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Rising COVID-19 and influenza cases a concern for beleaguered hospital workers who fear 'twindemic'

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Experts are raising concerns about a possible "twindemic" this winter as influenza and COVID-19 cases rise, harboring worries about the strain it might place on already exhausted health care workers.

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Experts are raising concerns about a possible “twindemic” this winter as influenza and COVID-19 cases rise, harboring worries about the strain it might place on already exhausted health care workers.

Oklahoma ranked No. 1 in the U.S. for flu activity in the Walgreens Flu Index for the week ending Nov. 13. Oklahoma City was ranked the 4th highest market in the index.

Dr. Dale Bratzler, University of Oklahoma’s chief COVID officer, said the state has relatively low flu rates compared to years before the COVID-19 pandemic hit. But there have been more cases so far this season than all of last season, he said.

“I think that’s because we’ve let our guard down on social distancing, wearing masks, hand hygiene and the other things that are known to slow the spread of influenza,” Bratzler said.

There have been 58 total flu hospitalizations in Oklahoma since Sept. 1, according to state data. COVID-19 hospitalizations in Oklahoma currently number 449, according to a three-day average reported Friday.

Bratzler highlighted a recent “massive outbreak” of the flu at the University of Michigan — under investigation by the Centers for Disease Control and Prevention — as an illustration for the concern about a potential “twindemic.” He said 528 students had tested positive for flu, with 77% who hadn’t gotten flu vaccinations.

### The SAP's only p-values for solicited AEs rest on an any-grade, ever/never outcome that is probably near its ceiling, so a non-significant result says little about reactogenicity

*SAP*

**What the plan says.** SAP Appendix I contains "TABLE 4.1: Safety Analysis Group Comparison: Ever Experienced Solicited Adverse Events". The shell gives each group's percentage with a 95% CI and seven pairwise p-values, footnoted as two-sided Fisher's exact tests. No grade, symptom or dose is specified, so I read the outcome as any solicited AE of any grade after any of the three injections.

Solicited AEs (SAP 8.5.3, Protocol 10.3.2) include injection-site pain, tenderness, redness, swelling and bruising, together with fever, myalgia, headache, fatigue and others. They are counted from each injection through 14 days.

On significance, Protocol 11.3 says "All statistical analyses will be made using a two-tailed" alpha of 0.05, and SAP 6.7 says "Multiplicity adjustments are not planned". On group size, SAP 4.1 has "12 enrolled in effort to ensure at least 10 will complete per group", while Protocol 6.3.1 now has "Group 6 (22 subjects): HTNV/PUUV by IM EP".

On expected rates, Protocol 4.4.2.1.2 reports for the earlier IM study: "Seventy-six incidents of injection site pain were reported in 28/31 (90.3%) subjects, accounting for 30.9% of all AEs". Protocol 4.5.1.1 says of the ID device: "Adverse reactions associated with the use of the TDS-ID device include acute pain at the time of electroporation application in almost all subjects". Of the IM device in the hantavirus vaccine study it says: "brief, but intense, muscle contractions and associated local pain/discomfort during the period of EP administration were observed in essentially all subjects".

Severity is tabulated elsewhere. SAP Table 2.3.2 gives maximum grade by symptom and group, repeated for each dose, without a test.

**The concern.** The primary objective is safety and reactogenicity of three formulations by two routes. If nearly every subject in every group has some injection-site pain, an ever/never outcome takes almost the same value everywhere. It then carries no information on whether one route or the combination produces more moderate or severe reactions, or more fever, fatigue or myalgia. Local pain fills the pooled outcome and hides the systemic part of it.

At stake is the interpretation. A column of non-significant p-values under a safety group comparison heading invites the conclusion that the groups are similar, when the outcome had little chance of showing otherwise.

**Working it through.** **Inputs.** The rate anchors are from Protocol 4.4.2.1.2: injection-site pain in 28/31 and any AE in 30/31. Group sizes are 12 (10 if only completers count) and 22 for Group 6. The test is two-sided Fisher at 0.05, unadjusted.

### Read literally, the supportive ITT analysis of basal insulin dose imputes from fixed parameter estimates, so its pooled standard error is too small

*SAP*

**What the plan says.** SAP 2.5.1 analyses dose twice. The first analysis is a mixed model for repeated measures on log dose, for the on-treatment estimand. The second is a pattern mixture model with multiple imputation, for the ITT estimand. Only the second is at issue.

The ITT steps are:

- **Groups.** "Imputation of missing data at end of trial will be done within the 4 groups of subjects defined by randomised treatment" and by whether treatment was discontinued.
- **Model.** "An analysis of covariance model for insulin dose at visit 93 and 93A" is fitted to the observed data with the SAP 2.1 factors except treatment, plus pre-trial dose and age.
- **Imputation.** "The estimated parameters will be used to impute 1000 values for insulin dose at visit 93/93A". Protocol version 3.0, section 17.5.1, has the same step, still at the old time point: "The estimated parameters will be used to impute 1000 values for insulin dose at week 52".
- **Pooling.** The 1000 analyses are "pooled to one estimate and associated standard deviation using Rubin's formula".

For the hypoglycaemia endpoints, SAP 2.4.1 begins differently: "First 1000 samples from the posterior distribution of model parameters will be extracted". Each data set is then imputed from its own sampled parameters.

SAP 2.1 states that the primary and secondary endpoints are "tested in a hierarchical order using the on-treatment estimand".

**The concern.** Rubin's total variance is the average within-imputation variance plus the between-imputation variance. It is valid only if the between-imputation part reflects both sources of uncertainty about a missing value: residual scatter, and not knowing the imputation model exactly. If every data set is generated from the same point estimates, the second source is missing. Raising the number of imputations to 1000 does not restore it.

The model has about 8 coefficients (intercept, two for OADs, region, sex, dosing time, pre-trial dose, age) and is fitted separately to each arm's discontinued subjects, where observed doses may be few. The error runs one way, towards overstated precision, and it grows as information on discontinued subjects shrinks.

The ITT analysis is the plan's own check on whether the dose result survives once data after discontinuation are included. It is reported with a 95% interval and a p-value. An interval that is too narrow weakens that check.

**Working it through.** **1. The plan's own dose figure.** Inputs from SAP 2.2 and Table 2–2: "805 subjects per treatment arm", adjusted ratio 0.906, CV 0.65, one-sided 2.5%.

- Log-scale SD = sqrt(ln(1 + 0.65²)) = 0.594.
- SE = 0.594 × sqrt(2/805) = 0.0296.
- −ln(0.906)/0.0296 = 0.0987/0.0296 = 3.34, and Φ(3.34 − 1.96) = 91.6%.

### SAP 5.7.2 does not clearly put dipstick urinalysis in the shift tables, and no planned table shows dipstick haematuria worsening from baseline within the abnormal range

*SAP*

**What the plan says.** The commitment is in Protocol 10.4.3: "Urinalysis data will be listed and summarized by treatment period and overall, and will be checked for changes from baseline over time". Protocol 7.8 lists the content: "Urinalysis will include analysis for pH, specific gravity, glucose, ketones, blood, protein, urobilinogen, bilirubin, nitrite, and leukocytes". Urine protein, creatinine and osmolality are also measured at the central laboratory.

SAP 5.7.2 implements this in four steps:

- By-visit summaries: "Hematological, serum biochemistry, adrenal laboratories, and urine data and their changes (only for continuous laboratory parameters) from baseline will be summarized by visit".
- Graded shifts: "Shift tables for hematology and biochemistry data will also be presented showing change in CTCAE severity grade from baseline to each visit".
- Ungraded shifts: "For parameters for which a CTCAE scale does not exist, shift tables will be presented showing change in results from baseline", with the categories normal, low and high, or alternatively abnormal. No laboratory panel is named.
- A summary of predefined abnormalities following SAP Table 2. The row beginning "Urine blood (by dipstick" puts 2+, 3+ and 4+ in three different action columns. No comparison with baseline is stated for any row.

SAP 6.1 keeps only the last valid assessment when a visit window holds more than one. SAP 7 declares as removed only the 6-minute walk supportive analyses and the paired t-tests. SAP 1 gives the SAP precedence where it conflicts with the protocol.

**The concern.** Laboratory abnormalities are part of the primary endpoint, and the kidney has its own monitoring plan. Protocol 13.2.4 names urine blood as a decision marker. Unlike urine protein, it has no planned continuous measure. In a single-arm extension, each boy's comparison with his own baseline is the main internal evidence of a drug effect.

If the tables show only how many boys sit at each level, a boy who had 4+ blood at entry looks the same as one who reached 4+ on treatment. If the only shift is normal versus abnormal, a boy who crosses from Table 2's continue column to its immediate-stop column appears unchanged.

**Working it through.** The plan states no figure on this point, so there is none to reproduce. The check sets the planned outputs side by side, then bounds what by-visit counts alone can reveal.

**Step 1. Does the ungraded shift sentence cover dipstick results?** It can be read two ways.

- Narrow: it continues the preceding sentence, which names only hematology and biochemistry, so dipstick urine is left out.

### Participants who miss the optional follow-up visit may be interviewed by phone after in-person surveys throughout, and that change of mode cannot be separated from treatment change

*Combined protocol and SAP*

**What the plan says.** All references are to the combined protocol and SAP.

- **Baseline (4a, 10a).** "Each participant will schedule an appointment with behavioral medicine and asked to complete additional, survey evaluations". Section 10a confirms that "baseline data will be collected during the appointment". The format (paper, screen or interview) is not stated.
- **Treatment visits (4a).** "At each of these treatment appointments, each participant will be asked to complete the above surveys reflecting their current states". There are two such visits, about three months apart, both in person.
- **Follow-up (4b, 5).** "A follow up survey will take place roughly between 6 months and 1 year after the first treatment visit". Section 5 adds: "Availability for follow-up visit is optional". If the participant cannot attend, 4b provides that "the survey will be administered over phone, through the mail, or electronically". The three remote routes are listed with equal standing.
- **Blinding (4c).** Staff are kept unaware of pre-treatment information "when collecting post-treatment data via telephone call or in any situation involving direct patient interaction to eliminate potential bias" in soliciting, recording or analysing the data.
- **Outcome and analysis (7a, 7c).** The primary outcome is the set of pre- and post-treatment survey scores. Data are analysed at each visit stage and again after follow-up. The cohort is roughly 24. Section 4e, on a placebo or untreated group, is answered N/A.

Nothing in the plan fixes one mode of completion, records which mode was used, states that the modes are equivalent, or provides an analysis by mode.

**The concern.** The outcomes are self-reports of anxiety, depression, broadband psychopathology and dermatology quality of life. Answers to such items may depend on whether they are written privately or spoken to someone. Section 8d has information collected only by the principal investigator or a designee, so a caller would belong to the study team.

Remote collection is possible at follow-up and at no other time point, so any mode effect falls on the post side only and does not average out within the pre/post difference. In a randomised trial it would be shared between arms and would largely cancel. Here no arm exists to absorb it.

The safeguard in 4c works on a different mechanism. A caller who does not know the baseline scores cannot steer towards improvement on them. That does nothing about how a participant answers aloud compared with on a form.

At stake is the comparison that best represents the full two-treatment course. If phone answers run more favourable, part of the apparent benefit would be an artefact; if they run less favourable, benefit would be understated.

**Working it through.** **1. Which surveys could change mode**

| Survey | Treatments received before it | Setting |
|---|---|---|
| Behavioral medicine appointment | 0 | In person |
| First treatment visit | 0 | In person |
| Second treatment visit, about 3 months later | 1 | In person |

Bratzler said ages 6 months old and above are eligible for a flu vaccination unless the person has one of the “rare contra-indications.” It is “quite safe” to receive a flu vaccination at the same time as a COVID vaccination, he said.

“Even with the flu — just like the COVID vaccines — people who get the flu shot sometimes get the flu,” Bratzler said. “We’ve known that forever, but they don’t get as sick and they’re less likely to be in the hospital or to end up on a breathing machine.”

Dr. Jennifer Clark says the first week in December is generally the first week for a “big jump” in Oklahoma flu cases, with peaks in late January to early March.

Clark is an expert on health care delivery sciences and a former hospital administrator for Project ECHO’s COVID-19 sessions, a program of OSU Center for Health Science.

“Given the fact that we did not have a flu season last year, we’re at risk for having the classic twindemic they’ve been talking about,” Clark said. “The impact on hospitalizations and hospital resources is of concern.”

She said hospitals could encounter another “nightmare winter” despite COVID-19 vaccinations if influenza hits hard. Clark said flu and COVID are both highly infectious diseases that require high-level precautions in hospitals.

“We’re exhausted,” Clark said of hospital workers. “Burnout doesn’t quite adequately cover it.”


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This article originally ran on tulsaworld.com.

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